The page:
The Great Vintage Flying Weekend (G-VFWE)
(The largest and best gathering of vintage & classic civil aircraft in Europe)
Abingdon May 14-16, 2004
From May 14-16, 2004, Cirrus Associates held their eighth annual Great Vintage Flying Weekend or G-VFWE, as they like it to be abbreviated to. This year it was held at Abingdon airfield (Oxfordshire, UK) or Dalton Barracks, as it has become, since the RAF moved out some years ago. Last years, very successful event, was held at the Cotswold Aviation Centre at Kemble Airfield. As previous events, which are really meetings rather than air shows, have been held at Old Sarum, White Waltham and Thruxton. It is clear that they like to move around.

The aircraft present live up to the organiser's dream of accumulating the biggest gathering of vintage and classic civil aircraft in Europe. 600 aircraft, a record for the event, were pre-registered this year. Not all the visitors were vintage, a number of modern 'tins' were to be found and to some extent were parked away from the historical flying greats, as so not to spoil the affect. With lines of Austers, Miles, Percival (Provost and Prentice) and de Havilland (various Moths and a Dove) types, this was a real treat to the eyes. At 12:40, when the last visitors had arrived, the public was allowed to wander around the aircraft park, a major plus for the show.

Anyway on with the show, which consisted of 100s of rare vintage aircraft, some seldom seen during the air show season. What caught your eye immediately was the large and clumsy shape of the ex-East German Air Force PZL Antonov An-2T (D-FKMA ex LSK-440) in an 'Aero Troika' livery. It is believed to be currently based at the nearby Wellesbourne Mountford airfield.

Multi-engine veterans included the Twin Pioneer painted in ETPS raspberry ripple scheme but flying with civil registration G-APRS. Other ex-military aircraft noted were a pair of ex RAF Pembroke's (WV740 and XL954) in the original white (above centre), blue cheat line and grey colours. The arrival of the 4 engine DH.114 Heron (G-AORG), was a thrill to see and by chance, I was in good position to get some decent shots, as it taxied to its parking place, but some distance from the crowd line. It was previously with the Royal Navy as a Sea Heron C.4 (XR441) but is now painted in Jersey Airlines markings.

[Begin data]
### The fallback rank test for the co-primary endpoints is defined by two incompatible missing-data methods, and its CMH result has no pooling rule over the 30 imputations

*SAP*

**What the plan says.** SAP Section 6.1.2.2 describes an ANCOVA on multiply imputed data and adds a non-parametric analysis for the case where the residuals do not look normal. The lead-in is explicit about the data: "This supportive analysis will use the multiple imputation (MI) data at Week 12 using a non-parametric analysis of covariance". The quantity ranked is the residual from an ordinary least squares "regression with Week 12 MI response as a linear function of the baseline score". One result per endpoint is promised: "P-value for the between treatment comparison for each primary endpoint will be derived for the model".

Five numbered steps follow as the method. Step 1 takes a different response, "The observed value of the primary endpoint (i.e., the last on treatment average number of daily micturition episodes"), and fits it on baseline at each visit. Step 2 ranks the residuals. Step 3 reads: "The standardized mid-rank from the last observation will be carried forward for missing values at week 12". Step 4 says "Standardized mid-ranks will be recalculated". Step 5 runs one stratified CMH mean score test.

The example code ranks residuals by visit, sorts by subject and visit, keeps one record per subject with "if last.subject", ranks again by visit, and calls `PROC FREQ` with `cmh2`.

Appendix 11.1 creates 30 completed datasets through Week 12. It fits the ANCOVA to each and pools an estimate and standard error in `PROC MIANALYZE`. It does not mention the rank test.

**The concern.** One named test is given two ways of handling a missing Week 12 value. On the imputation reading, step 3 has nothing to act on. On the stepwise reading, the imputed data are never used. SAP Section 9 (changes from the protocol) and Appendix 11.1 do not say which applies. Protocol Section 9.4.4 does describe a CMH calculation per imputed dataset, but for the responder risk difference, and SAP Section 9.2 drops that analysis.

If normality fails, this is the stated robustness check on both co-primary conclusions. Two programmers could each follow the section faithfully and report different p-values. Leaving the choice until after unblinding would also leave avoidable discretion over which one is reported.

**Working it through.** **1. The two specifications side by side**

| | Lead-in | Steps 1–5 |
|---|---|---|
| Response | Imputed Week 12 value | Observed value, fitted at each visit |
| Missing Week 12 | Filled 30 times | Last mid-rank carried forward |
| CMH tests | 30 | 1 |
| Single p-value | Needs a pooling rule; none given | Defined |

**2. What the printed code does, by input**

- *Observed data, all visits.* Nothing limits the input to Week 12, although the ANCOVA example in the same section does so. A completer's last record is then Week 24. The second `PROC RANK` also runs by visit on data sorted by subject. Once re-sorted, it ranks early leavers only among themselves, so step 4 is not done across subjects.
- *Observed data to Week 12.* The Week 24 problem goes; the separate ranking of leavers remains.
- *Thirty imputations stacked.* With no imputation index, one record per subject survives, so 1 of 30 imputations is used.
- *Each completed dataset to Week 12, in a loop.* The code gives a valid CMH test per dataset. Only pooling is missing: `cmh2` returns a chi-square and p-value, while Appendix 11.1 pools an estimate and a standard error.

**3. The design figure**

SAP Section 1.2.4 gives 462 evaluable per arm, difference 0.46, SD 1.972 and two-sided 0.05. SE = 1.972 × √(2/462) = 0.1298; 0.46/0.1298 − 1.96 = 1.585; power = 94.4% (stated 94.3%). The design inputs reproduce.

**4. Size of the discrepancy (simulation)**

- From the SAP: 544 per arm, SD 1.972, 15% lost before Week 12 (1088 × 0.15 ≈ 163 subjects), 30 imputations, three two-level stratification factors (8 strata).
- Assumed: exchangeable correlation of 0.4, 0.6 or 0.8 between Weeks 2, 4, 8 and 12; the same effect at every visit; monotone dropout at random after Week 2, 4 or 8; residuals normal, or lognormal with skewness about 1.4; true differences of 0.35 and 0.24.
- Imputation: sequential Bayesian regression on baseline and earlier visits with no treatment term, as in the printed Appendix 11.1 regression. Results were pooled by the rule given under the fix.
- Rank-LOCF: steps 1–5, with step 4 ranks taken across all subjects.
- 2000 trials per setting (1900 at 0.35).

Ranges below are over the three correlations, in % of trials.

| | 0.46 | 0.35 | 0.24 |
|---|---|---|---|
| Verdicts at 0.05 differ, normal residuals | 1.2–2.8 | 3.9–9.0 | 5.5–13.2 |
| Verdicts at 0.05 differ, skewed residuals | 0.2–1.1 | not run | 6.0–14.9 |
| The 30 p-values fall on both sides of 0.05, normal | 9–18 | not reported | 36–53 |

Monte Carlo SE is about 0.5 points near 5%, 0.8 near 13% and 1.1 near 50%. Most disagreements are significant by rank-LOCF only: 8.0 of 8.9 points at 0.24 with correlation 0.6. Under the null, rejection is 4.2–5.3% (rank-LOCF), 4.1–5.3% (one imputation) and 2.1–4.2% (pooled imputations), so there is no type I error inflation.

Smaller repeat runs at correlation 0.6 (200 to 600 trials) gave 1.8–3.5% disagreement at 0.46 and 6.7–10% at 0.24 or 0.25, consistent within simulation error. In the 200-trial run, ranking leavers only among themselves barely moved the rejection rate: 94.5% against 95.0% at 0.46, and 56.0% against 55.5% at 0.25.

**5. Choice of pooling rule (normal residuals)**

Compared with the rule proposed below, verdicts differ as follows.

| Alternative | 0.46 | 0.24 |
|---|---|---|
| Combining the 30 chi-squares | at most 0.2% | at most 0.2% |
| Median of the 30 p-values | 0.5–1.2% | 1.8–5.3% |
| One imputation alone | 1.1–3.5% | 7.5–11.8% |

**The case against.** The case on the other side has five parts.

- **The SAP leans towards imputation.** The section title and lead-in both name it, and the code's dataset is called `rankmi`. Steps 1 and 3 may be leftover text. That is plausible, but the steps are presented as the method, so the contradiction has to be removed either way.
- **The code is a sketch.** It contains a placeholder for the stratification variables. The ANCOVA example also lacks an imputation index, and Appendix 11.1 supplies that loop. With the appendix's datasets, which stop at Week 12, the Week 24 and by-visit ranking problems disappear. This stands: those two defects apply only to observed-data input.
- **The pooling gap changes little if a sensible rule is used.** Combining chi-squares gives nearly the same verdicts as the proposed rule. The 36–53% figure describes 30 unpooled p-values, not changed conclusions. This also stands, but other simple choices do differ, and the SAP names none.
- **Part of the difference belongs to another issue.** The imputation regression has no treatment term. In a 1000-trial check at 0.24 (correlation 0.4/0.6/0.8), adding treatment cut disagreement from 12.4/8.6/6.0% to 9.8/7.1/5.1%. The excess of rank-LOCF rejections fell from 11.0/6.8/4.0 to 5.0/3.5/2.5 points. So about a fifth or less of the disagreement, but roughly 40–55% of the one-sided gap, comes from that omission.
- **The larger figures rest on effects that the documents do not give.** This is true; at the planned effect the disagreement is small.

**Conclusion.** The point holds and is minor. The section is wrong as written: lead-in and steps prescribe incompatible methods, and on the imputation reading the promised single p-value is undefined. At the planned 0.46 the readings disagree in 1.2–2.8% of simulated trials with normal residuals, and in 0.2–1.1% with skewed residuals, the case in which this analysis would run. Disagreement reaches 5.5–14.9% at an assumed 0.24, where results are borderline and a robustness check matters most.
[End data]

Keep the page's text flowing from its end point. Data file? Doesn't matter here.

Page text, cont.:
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Left to right: Antonov An-2T (D-FKMA ex LSK-440), Twin Pioneer (G-APRS), DH.114 Heron (G-AORG) and Sea Heron C.4 (XR441).
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Left: Austers of various marks were abundant, the organisers announced that over the weekend 49 of these wonderful British built civil and military light aircraft, were pre-registered for the event.

Right: The Civilian CAC.1 G-ABNT particularly caught my eye today, nesting in the long grass.
We must thank the organisers and particularly the Miles Aircraft Collection for their attendance. Ten or more of these venerable old ladies, included such types as; Messengers, Gemini's, Hawks, a Falcon and Magister.
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Above left: Roger Mills' Miles M.21 Hawk Speed Six racer.  Centre: Miles M.38 Messenger 4B built in 1945 for the RAF as RH427. Right: Miles M.38 Messenger 2A built in 1946, seen shortly after arriving.
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Left to right: Grand old machine Percival Provost (XF877 / G-AWVF).

Manufacturers from beyond our shores include the French manufactures Nord with the Nord N.1002 Pingouin (German designed and license built Messerschmitt Bf 108B Taifun) marked 'KG+EM', (G-ETME c/n 274) and the dainty Nord NC854S.

Clearly the owners were quite rightly very proud of their own particular pride and joy. It was easy to chat to them about their restoration projects. Many were just cleaning and polishing. Gordon Spooner, the owner of the immaculate Miles Messenger 2A (G-AJWB), opened the engine cowling the reveal a Cirrus engine that did not look as though it had ever been used. After lying on his back cleaning the under surfaces, he explained that his particular Messenger was restored with heavier Gemini wings which increased the stall speed from a mere 18 knots to just 22 knots. It was nice to see two old favourites parked side by side, the unique Chrislea CH.3 Super Ace 2s G-AKUW, G-AKVF, complete with the owners tent between.
I enjoyed the event, despite the limited photographic opportunities, which I hope the hard working and much appreciated Cirrus team, will look into for next time, wherever it may be.